Fachbereich Sprachwissenschaft

Universität Konstanz

Arbeitspapier 75

From Subordination to Coordination?
Verb-second position in German causal and concessive constructions

Susanne Günthner
Februar 1996

 

From Subordination to Coordination?
Verb-second position in German causal and concessive constructions

[1]

 

1. INTRODUCTION:

During the last few years various analyses of spoken colloquial German have discussed the apparently growing tendency of the use of main clause constructions (i.e. verb-second position) in causal and concessive clauses, and the reinterpretion of "subordinate conjunctions", such as WEIL, OBWOHL as "coordinate conjunctions".[2]

German, which has "verb-second" as its basic word order in independent sentences, requires final position of the finite verb in subordinate clauses. Thus, adverbial clauses introduced by "subordinate" conjunctions, such as WEIL ("because") and OBWOHL ("although") - according to German grammar - display "verb-final" ordering (e.g. "ich geh jetzt nach Hause, weil ich müde bin"; "ich esse kein Fleisch, obwohl ich's eigentlich gern mag"). German thus provides a clear signal for the grammatical incorporation of one clause into another.[3] However, during the last ten to fifteen years, in spoken colloquial German as well as in certain written genres that reproduce colloquial language (e.g., interviews, dialogues in advertisement), speakers are tending more and more to use main clause order (and thus "verb-second"-position)[4] in final adverbial clauses introduced by WEIL and OBWOHL.[5]

In this paper, based on German everyday interactions, I shall analyze the interactive functions of different word-order constructions ("verb-second position/main clause construction" versus "verb-final position/subordinate



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clause construction") in final adverbial clauses introduced by WEIL and OBWOHL. I shall also demonstrate that speakers are starting to use the pronominal adverb WOBEI as a concessive conjunction displaying subordinate as well as main clause order. Furthermore, the relationship between syntactic means and discourse-pragmatic functions of clause integration will be investigated and the results will be discussed in connection with prevalent hypotheses concerning grammaticalization. I argue that the choice between the two word order patterns (main clause order - subordinate clause order) in present-day spoken German is not random or unpredictable[6]; instead, there is a close relationship between the choice of the particular word order and the discourse-pragmatic function of the clause.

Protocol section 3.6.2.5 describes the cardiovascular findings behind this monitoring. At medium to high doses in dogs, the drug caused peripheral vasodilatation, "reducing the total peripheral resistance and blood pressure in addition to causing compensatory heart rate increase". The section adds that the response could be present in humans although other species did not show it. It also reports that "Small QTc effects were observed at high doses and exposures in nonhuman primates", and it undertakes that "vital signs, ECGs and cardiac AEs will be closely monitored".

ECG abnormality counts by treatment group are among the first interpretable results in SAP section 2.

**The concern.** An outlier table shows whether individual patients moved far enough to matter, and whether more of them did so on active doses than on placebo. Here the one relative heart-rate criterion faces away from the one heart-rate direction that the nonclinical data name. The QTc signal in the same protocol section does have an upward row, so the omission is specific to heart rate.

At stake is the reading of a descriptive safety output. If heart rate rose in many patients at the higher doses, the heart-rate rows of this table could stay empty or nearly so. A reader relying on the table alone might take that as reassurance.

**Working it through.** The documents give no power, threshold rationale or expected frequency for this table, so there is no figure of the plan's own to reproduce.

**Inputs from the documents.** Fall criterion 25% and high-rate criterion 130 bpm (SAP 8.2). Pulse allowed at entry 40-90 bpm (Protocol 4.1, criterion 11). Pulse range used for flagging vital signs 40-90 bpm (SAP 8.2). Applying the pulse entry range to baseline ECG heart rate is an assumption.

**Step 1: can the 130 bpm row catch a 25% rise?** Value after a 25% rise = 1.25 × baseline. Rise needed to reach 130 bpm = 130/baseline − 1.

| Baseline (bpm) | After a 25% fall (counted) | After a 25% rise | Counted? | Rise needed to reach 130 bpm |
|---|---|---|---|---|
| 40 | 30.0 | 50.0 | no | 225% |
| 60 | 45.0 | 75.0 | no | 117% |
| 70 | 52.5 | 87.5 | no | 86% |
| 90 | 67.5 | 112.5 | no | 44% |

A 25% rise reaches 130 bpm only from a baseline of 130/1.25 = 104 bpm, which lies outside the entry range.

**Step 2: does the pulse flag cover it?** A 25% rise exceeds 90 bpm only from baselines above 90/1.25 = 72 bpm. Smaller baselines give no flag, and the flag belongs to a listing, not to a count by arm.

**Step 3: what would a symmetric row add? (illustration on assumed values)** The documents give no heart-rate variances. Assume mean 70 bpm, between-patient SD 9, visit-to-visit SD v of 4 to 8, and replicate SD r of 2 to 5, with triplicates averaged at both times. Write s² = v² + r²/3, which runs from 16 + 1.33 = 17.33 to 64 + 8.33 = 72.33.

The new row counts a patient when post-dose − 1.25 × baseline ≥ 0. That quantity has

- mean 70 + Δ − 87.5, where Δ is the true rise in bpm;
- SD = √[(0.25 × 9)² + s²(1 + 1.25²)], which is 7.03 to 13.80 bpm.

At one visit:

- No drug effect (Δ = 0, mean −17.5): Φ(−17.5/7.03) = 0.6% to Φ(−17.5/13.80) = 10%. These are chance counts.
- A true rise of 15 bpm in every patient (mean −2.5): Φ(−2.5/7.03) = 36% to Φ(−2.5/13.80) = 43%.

The analysis is based on 37 everyday informal conversations among friends and family members (dinner table conversations, coffee chats, telephone interactions) collected from 1983 to 1995.[7] A discourse-based approach to word order is used to investigate the different uses of WEIL, OBWOHL and WOBEI in their natural environment; i.e. in communicative contexts. The analysis aims at contributing to the study of the "ecology of grammar" (Hopper/Thompson 1994:461); and thus, at investigating the life and work of grammatical constructions in their communicative contexts and the way these contexts in turn shape grammar.



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2. WEIL-CONSTRUCTIONS

2.1. Subordinate clause order in WEIL-clauses

The standard, unmarked word order for WEIL-clauses is verb-final position; and thus "integrative word order" (Känig/van der Auwera 1988), marking the WEIL-clause as a subordinate one.

In her analysis of the causal conjunction "because" Sweetser (1990) distinguishes among three different interpretations of "because": as a conjunction of content, of premises in the epistemic world, and of the speech acts performed via the utterance of the clauses in question.[8] This differentiation in the interpretation of clauses as operating in the "content", "epistemic" or "speech act" domain turns out to be relevant for word order choices in German WEIL- constructions.

The following segment is taken from a telephone conversation between Sonja and her friend Kaja, who has a sore shoulder. They are discussing which doctor Kaja should consult, when Sonja provides the following reason why Kaja should go to Dr. Kielmann:

ARZTBESUCH (SEEING A DOCTOR)

138Sonja: 'hh auf der andern Seite wär der Kielmann vielleicht besser

139 weil der gleich en Räntgengerät da hat.

140Kaja: ja genau.

138Sonja: 'hh on the other hand Kielmann might be better

139 because he has an X-ray right there.

140Kaja: yes that's right.

The causal clause "weil der gleich en Räntgengerät da hat." (because he has an X-ray right there.) provides the reason for the main clause proposition "auf der andern Seite wär der Kielmann vielleicht besser " (on the other hand Kielmann might be better) and thus operates in the content domain. The two clauses (the main clause and the subordinate WEIL-clause) are closely connected by "real-world causality" (Sweetser 1990). The WEIL-clause is within the scope of the illocutionary force of the main clause.

Causality operating in the content domain also connects the two clauses in the following segment. Dora tells Leo about a conflict interaction she had on the phone when she was talking to an acquaintance (Thomas Vollenmaier):

ANRUFBEANTWORTER (ANSWERING MASCHINE)